Atheists are condemning the actions of a gunman who walked into the Washington, D.C. office of the Family Research Council, and saying that the role of religion in the public sphere should be fought with reason and logic, not guns.
Police have yet to assign a motive to the actions of the individual who walked into the Christian conservative group’s building and when confronted by a security guard shot him in the arm. “We don’t know enough about him or his circumstances to determine what his connection is to this group [the research council] or his mental state, or what he was doing or thinking of doing. So we’re going to try to sort this all out, pull the evidence together, do all the interviews we can,” said the FBI’s James McJunkin.
Edwina Rogers, Executive Director of the Secular Coalition For America condemned the violence, “While we disagree with the Family Research Council on nearly every issue, the debate surrounding the role of religion in the public sphere should be fought with reason and logic, not guns. We absolutely condemn this sort of senseless violence.” Rogers also said that the organization’s thoughts are with the security guard that was shot, and she called the victim a hero.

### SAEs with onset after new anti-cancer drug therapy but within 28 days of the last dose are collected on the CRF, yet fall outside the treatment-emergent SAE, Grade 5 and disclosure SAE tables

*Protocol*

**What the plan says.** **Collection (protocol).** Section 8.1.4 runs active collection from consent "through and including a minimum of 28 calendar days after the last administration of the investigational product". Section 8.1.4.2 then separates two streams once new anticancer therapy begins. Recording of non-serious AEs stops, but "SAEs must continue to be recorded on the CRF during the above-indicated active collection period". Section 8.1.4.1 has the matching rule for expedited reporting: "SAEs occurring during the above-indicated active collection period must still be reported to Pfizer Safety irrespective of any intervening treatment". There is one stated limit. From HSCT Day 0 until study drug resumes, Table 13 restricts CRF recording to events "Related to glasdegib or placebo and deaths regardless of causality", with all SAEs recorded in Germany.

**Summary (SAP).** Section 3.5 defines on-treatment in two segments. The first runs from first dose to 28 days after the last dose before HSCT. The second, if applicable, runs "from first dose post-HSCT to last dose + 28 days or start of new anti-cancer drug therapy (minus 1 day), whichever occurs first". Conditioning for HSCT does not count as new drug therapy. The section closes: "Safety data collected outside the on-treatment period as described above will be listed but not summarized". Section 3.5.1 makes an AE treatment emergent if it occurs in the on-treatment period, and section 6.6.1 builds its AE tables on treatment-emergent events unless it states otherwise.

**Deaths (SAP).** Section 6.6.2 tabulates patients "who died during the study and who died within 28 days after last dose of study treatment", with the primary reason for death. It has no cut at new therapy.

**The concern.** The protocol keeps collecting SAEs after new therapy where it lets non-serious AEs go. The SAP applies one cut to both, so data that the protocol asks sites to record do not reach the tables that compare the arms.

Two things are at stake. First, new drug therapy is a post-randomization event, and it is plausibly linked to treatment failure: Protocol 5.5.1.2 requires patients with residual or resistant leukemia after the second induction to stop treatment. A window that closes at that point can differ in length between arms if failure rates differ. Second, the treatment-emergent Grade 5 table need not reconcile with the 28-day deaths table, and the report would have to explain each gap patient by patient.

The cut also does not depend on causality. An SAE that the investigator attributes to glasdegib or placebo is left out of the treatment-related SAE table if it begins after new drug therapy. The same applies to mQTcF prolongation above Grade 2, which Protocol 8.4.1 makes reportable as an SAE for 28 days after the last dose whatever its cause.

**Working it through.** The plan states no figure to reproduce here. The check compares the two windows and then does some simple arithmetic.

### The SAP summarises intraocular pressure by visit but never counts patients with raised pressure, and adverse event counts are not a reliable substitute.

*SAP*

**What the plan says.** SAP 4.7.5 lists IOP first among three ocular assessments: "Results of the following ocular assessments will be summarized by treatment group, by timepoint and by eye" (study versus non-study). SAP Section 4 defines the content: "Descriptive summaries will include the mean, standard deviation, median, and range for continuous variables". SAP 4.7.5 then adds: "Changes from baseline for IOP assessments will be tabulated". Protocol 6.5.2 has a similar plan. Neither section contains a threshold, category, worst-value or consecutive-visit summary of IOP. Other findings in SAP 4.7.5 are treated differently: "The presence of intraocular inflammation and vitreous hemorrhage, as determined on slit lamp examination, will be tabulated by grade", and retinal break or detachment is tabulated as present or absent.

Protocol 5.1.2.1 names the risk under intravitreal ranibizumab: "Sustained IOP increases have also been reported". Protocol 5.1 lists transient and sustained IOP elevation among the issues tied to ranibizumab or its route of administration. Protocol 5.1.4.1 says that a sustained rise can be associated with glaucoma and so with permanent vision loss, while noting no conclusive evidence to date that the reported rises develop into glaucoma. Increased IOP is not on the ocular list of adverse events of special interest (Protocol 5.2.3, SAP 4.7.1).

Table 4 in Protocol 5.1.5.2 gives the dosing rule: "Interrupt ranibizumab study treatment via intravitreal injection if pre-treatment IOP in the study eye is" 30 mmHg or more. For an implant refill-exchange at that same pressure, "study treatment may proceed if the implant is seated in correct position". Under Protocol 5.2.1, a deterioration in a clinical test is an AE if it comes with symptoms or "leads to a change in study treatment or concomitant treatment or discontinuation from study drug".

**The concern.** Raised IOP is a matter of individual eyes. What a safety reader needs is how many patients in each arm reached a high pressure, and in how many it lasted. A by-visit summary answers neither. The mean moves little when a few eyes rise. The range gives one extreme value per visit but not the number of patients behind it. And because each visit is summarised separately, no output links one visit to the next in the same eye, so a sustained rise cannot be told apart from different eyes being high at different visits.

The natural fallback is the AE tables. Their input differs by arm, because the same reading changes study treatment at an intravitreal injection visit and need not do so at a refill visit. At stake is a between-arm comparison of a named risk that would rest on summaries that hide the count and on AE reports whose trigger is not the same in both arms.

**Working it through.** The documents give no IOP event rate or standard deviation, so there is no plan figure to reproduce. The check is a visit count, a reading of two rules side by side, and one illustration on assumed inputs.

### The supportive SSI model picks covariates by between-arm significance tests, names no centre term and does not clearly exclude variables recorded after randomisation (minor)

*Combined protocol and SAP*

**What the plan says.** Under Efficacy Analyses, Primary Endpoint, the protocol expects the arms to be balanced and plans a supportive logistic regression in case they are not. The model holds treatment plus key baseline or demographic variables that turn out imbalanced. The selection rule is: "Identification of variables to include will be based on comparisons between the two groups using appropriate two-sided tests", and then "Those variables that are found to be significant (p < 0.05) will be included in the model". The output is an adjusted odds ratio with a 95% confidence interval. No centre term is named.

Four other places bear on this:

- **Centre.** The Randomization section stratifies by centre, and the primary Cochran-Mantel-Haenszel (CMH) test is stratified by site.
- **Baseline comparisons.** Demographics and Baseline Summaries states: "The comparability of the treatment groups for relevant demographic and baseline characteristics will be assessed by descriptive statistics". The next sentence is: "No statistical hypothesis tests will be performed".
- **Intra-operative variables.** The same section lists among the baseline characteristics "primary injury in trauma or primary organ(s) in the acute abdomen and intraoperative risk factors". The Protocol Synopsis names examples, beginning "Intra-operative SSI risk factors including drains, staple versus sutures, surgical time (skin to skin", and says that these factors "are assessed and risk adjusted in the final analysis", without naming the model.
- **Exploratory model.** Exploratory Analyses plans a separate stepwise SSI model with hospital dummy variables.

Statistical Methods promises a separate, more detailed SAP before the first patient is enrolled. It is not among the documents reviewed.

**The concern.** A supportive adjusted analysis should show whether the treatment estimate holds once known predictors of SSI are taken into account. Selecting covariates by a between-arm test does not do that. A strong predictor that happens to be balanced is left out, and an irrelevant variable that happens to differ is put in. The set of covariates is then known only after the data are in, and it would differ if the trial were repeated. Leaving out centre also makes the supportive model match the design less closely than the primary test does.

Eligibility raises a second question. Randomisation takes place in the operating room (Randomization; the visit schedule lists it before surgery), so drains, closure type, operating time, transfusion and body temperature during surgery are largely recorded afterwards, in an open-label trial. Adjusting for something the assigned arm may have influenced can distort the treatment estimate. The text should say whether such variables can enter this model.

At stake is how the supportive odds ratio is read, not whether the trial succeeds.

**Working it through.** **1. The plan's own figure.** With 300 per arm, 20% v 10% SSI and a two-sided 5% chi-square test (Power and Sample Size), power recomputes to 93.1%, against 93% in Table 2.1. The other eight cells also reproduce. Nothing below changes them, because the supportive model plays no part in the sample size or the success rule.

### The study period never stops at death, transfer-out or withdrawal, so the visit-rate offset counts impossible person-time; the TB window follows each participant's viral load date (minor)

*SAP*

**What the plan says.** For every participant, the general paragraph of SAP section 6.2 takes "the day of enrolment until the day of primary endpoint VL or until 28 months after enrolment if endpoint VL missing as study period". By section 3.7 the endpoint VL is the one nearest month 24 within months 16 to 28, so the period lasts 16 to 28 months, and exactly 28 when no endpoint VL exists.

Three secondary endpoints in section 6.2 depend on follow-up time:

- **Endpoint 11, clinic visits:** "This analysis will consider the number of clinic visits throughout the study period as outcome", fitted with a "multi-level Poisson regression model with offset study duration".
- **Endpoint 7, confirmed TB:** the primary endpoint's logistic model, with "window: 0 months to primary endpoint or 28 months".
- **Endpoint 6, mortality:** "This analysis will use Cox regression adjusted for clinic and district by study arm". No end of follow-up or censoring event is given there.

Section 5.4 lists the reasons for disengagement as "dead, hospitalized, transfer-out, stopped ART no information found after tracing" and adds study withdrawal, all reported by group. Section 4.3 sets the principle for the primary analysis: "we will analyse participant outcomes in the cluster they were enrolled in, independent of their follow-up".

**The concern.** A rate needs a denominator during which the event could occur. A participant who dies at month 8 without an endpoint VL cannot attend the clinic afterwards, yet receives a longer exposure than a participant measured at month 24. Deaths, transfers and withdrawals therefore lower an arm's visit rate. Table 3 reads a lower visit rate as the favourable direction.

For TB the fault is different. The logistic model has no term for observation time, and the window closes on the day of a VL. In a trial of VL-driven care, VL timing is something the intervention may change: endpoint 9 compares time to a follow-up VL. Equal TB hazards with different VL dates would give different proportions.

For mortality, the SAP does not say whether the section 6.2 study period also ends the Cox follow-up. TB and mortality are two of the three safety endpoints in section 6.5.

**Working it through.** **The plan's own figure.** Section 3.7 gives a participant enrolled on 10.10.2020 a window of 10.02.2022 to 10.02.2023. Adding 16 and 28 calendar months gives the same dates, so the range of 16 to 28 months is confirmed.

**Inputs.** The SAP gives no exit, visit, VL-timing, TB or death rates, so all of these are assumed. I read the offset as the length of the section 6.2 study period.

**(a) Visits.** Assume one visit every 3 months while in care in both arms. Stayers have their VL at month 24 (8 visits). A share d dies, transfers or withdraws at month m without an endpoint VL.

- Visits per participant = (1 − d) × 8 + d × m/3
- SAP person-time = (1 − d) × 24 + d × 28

No matter how one feels about the FRC’s politics and beliefs, it is impossible to ignore the fact that for the third time in less than a month there has been another high profile shooting. We will never know if this incident could have turned into a mass shooting, but it is becoming difficult to ignore the looming conversation about how we can protect the Second Amendment but keep weapons out of the hands of dangerous people that must be had.
It is inevitable that some individuals on the far right will use the actions of one person to further their political agenda. I can hear Fox News, Rush Limbaugh, and Glenn Beck using this incident to fuel their fantasies of a violent left that is coming to get believers and people of faith. Some very cynical people may even try to use this incident to boost Republican turnout in the 2012 election.
Atheists strongly disagree with those on the right who are seeking a more public or state sponsored role for religion in the United States, but there is no place for violence in this dialogue. When bullets replace words in our society, liberty will wounded, and all citizens, atheist and believer alike cease to be free.